Ok, so that’s a bit alarmist, but according to a study by The Brookings Institution, that’s a fact.
Apparently, Seattle has only 3x the average US First Fundings per Capita. As a comparison, San Francisco down to Redwood City is nearly 25x. (OK, maybe that’s gerrymandering the results a bit to fit the thesis — should Everett really have been included in the Seattle-area metric?) And then of course there’s the problem of much smaller denominators:
Via Brookings Institution
I’ve been impressed with the many efforts to stimulate entrepreneurial activity in Puget Sound (Techstars, AoA, @Geekwire, Madrona Mentors, a host of Super Angels, etc.), and there’s no shortage of discussion of the perceived startup lag vs. Silicon Valley.
I’m not sure what’s more shocking, that SF is 8x+ Seattle, or that we’re so much closer to places like Charleston.
There was an article in HBR today debunking the (apparently) commonly held belief that Founders are college dropouts from STEM majors in close proximity to a Stanford-like institution. I don’t think anyone in the startup community really believes that, but perhaps that’s the mainstream view. Anyway, that successful entrepreneurs aren’t age-bound isn’t news:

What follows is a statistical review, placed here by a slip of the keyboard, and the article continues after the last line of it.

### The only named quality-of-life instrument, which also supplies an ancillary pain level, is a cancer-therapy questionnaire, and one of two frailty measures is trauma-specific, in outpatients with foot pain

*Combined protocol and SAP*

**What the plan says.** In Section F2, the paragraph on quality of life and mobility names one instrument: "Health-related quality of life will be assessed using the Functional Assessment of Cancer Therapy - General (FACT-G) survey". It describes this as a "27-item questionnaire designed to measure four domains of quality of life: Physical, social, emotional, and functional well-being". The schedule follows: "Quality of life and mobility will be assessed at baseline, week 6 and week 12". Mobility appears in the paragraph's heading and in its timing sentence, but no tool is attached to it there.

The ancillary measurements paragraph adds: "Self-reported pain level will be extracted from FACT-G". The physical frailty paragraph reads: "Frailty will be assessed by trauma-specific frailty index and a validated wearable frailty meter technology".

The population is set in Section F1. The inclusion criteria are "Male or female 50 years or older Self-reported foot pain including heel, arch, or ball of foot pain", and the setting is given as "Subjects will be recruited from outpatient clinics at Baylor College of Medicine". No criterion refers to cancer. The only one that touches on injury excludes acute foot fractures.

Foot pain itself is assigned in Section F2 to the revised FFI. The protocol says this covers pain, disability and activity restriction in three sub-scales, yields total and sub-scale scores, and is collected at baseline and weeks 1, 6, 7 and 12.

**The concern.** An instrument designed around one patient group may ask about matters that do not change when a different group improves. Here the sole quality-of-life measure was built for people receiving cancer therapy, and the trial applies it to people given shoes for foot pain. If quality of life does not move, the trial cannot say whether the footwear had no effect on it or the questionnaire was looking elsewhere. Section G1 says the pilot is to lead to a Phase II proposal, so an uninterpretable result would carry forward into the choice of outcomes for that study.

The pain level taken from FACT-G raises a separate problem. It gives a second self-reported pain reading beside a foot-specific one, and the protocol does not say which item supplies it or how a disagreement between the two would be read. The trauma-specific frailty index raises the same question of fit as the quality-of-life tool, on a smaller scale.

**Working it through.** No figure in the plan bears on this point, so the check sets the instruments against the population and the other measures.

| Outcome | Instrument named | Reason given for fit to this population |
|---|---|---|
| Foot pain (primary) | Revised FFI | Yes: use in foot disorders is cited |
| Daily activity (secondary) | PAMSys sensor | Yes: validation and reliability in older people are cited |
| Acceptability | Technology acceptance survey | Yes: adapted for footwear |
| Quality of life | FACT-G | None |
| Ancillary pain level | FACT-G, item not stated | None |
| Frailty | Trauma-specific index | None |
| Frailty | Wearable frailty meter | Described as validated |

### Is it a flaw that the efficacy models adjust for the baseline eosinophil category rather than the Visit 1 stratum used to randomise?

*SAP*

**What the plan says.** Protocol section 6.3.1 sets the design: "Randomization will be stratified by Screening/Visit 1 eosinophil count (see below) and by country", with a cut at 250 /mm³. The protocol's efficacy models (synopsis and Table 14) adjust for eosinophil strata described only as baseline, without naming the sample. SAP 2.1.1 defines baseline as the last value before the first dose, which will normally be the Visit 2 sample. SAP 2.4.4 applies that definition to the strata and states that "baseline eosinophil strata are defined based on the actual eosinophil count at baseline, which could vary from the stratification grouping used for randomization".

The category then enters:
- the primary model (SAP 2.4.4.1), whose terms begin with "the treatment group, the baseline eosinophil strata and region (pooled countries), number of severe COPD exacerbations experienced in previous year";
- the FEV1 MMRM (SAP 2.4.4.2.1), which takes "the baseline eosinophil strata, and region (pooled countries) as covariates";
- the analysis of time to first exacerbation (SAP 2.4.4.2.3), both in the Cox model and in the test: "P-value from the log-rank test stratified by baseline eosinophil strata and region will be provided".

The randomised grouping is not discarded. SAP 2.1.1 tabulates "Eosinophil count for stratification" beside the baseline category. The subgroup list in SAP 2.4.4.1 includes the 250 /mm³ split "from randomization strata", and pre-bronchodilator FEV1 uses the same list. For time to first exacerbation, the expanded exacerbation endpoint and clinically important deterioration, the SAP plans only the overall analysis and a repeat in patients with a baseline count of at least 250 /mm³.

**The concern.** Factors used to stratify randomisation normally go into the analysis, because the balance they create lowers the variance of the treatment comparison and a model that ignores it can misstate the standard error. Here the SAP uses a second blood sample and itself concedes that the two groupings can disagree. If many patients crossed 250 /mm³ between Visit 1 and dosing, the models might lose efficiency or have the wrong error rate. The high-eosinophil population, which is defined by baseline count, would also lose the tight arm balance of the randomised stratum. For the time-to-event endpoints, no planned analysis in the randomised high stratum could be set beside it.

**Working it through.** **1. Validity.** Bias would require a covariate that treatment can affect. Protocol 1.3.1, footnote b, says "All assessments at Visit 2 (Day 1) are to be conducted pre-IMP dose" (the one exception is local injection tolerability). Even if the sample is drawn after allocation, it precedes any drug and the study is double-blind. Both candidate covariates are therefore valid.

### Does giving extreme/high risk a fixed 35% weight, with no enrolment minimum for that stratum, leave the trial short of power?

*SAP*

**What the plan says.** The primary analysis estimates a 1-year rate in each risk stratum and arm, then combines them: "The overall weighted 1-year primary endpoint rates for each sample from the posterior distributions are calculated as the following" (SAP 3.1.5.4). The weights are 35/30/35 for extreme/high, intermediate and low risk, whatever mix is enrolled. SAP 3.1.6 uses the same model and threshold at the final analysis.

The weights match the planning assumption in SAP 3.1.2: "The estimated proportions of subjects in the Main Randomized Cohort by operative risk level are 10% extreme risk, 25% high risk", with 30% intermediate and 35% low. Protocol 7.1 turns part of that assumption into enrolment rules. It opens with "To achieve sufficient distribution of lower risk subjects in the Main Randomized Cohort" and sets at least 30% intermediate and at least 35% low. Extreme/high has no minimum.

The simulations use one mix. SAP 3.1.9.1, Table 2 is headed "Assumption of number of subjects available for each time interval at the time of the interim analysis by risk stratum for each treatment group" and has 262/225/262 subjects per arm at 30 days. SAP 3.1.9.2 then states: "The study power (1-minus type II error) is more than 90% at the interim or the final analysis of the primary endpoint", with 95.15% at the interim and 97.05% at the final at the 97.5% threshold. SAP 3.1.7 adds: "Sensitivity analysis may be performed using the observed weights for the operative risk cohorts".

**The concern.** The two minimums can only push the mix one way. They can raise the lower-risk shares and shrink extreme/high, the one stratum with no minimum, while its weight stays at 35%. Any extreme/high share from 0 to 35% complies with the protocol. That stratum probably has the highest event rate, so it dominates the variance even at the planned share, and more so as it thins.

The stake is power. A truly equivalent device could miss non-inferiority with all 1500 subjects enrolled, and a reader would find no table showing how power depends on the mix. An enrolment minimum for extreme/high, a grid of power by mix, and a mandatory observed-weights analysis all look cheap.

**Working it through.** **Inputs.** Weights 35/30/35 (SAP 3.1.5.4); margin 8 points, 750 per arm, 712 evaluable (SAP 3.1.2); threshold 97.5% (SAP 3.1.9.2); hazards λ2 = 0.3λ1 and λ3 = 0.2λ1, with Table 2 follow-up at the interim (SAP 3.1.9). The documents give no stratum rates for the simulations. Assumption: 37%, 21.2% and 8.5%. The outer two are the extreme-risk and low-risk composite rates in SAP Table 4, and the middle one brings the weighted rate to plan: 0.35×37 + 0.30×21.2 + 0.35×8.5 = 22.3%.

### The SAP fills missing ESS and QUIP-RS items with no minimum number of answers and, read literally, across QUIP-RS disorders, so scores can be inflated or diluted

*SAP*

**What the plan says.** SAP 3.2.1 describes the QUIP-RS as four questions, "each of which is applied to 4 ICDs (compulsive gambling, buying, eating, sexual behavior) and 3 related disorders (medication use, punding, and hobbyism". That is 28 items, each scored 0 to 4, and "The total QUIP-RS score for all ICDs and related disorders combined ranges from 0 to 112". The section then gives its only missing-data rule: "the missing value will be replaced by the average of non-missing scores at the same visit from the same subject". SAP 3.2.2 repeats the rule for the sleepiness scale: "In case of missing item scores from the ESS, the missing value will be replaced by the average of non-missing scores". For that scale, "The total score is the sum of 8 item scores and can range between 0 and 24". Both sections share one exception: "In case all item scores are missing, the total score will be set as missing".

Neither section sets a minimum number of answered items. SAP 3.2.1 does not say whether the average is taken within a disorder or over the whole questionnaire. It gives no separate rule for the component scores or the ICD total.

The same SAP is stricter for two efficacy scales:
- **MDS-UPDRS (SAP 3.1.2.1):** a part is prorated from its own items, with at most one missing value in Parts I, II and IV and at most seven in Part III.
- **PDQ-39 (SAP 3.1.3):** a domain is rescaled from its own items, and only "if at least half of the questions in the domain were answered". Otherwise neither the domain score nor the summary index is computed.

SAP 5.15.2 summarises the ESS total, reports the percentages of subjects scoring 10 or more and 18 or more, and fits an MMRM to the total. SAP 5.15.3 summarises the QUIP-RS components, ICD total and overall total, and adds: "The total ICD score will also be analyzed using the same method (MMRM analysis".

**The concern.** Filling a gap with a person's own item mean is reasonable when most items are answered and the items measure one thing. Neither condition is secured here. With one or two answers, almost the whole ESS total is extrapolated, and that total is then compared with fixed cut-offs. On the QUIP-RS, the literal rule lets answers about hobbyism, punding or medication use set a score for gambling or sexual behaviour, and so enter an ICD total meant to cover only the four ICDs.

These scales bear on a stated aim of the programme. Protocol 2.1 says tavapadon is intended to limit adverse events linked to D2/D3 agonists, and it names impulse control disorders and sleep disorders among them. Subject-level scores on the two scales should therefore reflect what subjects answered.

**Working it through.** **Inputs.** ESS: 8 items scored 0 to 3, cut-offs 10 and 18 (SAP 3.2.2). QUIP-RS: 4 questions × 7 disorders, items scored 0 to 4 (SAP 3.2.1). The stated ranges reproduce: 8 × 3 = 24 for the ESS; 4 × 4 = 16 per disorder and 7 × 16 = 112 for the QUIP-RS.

Against all stereotypes, we found that the typical successful founder was 40 years old, with at least 6-10 years of industry experience. Twice as many successful entrepreneurs are more than 50 as under 25.
There are a lot of potential reasons for this: judgement; well-developed talent networks; domain expertise; broad customer and partner networks; previously built up wealth; managerial skill for when the business grows to more than a handful of people; stability in life outside of work, etc. Being more experienced is incredibly valuable to the Entrepreneur, provided s/he is open to new ideas and willing to work hard.
But some Founder research I would like to see:
- What about repeat founders? Does going through the goat rodeo before help?
- Do older founders have a different relationship with investors?
- Does the founding CEO replacement rate differ depending on age?
- Do younger founders, who are closer in age to early adopters, have a better product intuition, and are able to get to product:market fit faster?
- I don’t know how you’d measure it, but I do wonder whether younger founders are more disruptive in their thinking because they’re less skeptical.
- Is the whole notion of a singular Founder really appropriate anyway? Is it more about the composite skills/talent of the founding Team.